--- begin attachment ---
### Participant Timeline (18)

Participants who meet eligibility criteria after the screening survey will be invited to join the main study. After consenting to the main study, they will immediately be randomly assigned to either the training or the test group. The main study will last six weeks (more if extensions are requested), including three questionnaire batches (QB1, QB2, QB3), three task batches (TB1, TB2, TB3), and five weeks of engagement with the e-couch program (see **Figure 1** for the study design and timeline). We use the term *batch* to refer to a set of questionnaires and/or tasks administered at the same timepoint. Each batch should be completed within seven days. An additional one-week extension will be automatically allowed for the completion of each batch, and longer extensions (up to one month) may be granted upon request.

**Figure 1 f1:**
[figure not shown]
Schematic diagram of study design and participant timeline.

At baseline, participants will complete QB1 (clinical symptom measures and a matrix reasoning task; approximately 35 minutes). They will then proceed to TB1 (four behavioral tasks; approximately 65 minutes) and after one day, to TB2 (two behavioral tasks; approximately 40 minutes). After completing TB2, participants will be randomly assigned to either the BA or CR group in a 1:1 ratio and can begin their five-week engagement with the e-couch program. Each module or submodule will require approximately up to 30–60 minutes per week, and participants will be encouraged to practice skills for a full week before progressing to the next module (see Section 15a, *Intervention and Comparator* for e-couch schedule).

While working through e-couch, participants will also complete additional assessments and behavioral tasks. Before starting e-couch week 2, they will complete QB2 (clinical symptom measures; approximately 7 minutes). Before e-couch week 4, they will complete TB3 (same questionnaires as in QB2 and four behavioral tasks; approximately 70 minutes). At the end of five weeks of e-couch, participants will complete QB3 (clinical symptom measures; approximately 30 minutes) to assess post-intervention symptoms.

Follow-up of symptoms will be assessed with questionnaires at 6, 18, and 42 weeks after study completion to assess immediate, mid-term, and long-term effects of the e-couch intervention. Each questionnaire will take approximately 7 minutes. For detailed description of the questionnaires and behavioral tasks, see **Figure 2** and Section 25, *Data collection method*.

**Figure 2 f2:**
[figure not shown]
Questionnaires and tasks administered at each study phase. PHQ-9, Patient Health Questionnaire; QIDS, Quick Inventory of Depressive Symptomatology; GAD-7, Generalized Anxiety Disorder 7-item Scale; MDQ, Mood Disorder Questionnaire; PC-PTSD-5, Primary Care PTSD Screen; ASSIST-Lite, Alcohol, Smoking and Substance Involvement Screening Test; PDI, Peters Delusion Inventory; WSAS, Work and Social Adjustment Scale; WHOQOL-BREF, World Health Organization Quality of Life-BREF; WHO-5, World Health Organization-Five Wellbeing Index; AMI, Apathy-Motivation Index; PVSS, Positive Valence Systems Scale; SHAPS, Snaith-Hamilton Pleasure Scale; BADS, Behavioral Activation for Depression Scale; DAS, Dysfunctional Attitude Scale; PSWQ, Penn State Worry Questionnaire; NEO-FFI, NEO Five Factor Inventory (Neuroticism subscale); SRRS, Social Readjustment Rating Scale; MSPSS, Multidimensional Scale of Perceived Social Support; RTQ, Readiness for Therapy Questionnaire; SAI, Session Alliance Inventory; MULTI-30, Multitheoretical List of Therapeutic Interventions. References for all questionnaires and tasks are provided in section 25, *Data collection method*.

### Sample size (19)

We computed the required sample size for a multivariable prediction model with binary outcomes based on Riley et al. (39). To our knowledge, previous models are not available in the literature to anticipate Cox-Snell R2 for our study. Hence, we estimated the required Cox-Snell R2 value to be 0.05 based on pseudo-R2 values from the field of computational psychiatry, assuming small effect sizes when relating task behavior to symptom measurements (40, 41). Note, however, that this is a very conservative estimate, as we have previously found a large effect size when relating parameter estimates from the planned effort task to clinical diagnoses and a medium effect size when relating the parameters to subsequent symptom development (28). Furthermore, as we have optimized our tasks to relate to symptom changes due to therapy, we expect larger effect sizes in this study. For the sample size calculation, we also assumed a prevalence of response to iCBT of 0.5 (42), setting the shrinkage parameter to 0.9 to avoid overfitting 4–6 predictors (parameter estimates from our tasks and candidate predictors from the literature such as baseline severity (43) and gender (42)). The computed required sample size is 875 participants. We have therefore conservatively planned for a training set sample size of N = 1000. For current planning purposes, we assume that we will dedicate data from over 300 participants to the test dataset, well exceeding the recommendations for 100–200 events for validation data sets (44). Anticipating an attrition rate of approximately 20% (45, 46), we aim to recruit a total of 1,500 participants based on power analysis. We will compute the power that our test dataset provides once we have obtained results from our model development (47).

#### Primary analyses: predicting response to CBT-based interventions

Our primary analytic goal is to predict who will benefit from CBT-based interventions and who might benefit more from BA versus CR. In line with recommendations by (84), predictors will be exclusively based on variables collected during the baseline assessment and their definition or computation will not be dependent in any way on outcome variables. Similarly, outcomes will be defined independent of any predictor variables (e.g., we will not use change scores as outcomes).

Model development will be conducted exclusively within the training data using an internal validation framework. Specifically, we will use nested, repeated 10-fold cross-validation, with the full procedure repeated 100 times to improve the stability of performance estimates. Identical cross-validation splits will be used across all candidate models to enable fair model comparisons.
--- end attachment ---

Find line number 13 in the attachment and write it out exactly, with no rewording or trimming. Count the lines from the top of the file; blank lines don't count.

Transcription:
We computed the required sample size for a multivariable prediction model with binary outcomes based on Riley et al. (39). To our knowledge, previous models are not available in the literature to anticipate Cox-Snell R2 for our study. Hence, we estimated the required Cox-Snell R2 value to be 0.05 based on pseudo-R2 values from the field of computational psychiatry, assuming small effect sizes when relating task behavior to symptom measurements (40, 41). Note, however, that this is a very conservative estimate, as we have previously found a large effect size when relating parameter estimates from the planned effort task to clinical diagnoses and a medium effect size when relating the parameters to subsequent symptom development (28). Furthermore, as we have optimized our tasks to relate to symptom changes due to therapy, we expect larger effect sizes in this study. For the sample size calculation, we also assumed a prevalence of response to iCBT of 0.5 (42), setting the shrinkage parameter to 0.9 to avoid overfitting 4–6 predictors (parameter estimates from our tasks and candidate predictors from the literature such as baseline severity (43) and gender (42)). The computed required sample size is 875 participants. We have therefore conservatively planned for a training set sample size of N = 1000. For current planning purposes, we assume that we will dedicate data from over 300 participants to the test dataset, well exceeding the recommendations for 100–200 events for validation data sets (44). Anticipating an attrition rate of approximately 20% (45, 46), we aim to recruit a total of 1,500 participants based on power analysis. We will compute the power that our test dataset provides once we have obtained results from our model development (47).